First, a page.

Electronic components seem to be consigned to history. Maplin is now more of a toy shop, radio shack has long since gone. Thank goodness for small independent shops says one amp repairer!
I occasionally use the big online stores like RS and CPC Farnell but why do they charge £5 for a resistor? I just don’t get it.
However on ebay I find lots of little shops being operated from home selling resistors individually for a reasonable postage. It’s an amazing change for me. In five years ebay has gone from a novelty to neccessity and I would never have thought it possible.
Another of my favourite shops is bitsbox very reasonable postage and wide range of stock also helpful with it. Thoroughly recommended and I am sure that there are more just like it.
Recently I needed to buy a neon lamp and found it very hard matching something that was only made 20 years ago. Increasingly disposability will mean that availability will continue to decline.
I really like this amp – it’s big. Big knobs, big sound, big heavy wooden box and transformer, enormous capacitors like cans of red bull. From the outside it looks like it is stuffed full of vacuum tubes – so what’s not to like?
Inside it is really well put together neat wiring looms, circuit boards and plenty of cooling. I would definitely like one of these of my own but maybe a combo would be handier for me.
Play wise it has two channels a straight clean channel and a fuzzy pre-gain channel. For me there are way too many tone knobs to play with including a parametic EQ which I could mess about with forever and never learn any of my songs. Also this amp as a lovely reverb sound and I think these amps would be great in a rock n roll set up as they are surely loud enough for most gigs.
This one just had a little problem of a loose transformer. Strangely the transformer, which must weight several kilos, is held in by four skinny little screws. Quick fix for this sort of thing is just to tighten them up every twenty years. If you don’t then it could be kind of a mess. What I also add is a little threadlocker paint that keeps the nuts tight even in the event of a little vibration which is inevitable on a transformer.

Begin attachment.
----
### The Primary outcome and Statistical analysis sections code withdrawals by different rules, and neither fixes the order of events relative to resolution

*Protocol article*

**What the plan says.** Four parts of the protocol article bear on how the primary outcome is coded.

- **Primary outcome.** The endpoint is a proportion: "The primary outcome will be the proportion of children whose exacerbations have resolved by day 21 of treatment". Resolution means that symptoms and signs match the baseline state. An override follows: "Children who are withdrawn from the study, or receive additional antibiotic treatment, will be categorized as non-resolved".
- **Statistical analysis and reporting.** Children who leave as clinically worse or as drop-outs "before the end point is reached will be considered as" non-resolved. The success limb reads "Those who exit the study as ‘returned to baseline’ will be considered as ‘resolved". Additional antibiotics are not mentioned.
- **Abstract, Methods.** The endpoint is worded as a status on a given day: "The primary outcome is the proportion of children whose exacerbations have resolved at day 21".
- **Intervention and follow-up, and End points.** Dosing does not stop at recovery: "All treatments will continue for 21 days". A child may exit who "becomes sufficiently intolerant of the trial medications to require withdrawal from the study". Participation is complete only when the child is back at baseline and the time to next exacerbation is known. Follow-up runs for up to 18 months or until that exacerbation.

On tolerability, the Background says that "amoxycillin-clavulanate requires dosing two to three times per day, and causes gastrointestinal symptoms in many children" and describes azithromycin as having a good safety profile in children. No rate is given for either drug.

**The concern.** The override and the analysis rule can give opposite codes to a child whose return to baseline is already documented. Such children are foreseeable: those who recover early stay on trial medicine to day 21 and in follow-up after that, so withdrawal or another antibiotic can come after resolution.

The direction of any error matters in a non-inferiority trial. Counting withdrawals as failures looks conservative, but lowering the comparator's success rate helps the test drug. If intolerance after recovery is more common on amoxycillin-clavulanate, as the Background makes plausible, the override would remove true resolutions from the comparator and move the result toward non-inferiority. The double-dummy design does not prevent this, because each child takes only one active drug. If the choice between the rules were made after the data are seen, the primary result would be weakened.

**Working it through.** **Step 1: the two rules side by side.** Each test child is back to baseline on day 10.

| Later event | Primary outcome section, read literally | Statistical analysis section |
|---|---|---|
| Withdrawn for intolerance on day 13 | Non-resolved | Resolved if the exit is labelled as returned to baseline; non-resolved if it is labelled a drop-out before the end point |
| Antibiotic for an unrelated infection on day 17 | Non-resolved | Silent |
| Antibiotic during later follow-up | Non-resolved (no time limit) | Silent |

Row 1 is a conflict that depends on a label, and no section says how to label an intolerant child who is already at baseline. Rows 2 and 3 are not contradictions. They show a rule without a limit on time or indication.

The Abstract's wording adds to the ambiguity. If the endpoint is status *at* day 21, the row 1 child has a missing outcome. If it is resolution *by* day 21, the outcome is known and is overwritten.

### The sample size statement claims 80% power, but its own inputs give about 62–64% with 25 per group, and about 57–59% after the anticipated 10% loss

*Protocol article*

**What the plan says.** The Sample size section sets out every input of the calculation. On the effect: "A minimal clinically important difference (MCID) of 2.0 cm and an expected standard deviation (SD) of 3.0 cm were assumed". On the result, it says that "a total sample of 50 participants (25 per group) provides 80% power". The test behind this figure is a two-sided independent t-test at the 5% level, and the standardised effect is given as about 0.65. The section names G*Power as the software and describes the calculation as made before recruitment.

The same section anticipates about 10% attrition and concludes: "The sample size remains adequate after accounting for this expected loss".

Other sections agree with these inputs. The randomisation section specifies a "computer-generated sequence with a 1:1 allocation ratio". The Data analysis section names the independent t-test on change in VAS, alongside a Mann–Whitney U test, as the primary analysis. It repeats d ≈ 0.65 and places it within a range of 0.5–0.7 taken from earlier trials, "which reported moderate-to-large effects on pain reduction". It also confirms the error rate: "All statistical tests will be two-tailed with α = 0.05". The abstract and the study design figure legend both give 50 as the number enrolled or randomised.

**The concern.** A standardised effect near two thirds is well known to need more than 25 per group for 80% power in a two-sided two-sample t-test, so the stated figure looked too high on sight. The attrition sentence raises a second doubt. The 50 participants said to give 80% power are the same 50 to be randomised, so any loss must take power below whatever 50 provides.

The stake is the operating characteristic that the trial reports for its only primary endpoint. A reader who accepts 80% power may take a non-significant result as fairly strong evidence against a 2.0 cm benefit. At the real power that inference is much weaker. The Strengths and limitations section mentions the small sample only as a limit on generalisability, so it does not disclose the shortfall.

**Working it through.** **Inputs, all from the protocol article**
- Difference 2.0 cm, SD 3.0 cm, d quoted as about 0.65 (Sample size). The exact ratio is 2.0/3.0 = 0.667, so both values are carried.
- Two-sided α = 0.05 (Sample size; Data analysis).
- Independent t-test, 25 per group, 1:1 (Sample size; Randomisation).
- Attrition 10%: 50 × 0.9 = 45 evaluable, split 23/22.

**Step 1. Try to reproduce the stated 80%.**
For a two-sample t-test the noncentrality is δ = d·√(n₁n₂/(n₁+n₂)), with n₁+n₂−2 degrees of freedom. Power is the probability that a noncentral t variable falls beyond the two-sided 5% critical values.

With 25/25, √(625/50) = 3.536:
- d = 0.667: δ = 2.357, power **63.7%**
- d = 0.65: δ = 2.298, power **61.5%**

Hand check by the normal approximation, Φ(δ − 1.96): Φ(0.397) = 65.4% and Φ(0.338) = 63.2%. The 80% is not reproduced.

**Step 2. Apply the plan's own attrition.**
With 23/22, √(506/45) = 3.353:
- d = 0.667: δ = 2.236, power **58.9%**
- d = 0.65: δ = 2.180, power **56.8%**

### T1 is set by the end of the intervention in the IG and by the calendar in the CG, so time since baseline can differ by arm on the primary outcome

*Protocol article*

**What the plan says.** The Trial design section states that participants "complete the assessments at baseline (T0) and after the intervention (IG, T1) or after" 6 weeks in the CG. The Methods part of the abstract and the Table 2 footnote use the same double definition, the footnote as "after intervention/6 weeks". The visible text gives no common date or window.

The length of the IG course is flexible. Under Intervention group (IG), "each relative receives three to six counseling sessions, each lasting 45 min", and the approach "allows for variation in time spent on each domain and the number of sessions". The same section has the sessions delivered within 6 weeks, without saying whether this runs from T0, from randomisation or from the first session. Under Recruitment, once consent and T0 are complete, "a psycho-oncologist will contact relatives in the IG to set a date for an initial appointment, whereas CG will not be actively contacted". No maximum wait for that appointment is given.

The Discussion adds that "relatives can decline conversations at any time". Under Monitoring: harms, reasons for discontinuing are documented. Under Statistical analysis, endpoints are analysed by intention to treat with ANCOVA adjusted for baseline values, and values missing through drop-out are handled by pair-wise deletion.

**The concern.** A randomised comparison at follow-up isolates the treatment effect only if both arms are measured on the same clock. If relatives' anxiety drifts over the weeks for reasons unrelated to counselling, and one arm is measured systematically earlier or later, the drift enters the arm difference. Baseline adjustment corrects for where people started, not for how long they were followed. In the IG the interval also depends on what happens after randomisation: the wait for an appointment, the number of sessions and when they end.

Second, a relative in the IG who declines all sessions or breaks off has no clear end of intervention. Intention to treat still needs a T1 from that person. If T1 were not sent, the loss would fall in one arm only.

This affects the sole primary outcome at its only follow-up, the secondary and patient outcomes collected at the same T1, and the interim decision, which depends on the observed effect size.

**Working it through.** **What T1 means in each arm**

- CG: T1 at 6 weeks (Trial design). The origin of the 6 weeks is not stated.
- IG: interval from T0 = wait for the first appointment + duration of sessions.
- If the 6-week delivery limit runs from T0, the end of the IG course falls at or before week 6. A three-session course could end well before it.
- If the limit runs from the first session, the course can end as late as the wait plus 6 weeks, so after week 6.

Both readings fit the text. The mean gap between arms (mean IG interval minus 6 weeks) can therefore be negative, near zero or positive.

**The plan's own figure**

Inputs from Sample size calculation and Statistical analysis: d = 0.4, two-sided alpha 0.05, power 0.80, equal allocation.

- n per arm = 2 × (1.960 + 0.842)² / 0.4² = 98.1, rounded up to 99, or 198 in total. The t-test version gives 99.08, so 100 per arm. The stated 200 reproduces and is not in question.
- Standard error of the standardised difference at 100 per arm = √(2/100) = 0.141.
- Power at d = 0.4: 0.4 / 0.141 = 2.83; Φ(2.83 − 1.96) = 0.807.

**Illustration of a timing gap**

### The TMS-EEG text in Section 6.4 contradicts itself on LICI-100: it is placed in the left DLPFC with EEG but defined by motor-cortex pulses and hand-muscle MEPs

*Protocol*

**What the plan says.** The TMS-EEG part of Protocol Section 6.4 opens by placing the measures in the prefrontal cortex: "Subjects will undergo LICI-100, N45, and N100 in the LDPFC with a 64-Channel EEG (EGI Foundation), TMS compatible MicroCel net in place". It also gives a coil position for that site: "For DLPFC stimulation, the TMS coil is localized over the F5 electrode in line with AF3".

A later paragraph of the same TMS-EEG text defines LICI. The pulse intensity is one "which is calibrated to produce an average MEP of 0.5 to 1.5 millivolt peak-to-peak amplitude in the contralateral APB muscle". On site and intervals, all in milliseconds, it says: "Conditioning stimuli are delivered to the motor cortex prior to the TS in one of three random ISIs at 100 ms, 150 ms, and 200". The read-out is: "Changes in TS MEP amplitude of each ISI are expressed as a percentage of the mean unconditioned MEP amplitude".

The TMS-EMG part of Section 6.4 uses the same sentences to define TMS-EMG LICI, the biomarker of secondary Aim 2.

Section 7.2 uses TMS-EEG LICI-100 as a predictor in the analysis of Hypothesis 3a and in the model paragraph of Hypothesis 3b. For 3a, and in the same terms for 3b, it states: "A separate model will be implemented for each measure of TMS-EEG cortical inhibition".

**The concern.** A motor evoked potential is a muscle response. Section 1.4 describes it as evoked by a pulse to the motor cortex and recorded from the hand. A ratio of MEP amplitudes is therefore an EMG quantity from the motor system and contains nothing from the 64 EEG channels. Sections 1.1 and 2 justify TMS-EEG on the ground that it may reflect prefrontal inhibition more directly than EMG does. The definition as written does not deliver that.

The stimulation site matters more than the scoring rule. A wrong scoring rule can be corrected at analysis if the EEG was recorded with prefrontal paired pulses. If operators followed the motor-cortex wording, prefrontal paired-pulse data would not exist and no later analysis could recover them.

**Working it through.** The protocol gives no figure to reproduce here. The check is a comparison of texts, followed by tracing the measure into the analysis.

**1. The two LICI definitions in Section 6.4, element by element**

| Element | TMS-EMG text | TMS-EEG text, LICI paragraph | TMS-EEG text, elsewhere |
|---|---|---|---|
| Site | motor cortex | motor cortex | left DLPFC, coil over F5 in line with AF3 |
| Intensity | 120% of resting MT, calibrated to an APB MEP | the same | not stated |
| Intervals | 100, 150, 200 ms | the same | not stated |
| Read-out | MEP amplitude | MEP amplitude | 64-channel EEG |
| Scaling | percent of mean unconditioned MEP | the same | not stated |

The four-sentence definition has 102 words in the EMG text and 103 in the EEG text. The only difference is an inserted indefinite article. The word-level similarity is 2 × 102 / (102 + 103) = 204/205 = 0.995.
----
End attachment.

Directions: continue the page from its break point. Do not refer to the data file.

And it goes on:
Also the little neon lamp had a broken lens. Easy enough to replace although it turns out hard to find a one big enough so I had to improvise a reducing bezel with a washer. Not brilliant but enough to keep this amp going.
This HH IC 100 came to me with filter capacitors dried up. Simply replaced with high quality modern ones from CPC electronics. Fortunately they were roughly the same size so I was able to use the existing rivet system for keeping them in place. However solder tags are hard to come by these days and I had to make my own from tinned copper wire wrapped into a loop and soldered onto the PCB mount of the electrolytic capacitor.
Also found that the smaller filter capacitors that smooth the low voltage (+/-15v) power supply that is used for the pre-amp supply rails had dried up blue paper on them. This seems to be a popular problem for this range of amps and maybe caused by the caps being so close the high wattage resistors nearby which run warm.
The sound of this amp is not particularly remarkable and in fact seems a little quiet compared with the other HH amps looked at recently. I am not sure what the reputation is with these amps.
UPDATE: These amps are a little quiet when the switches are old and knackered. They switch the sound between studio and stage volume and the difference is not surprisingly quite a bit. It’s a little lesson really checking each switch out carefully and giving a it a firm wobble to see if there are any bad connections.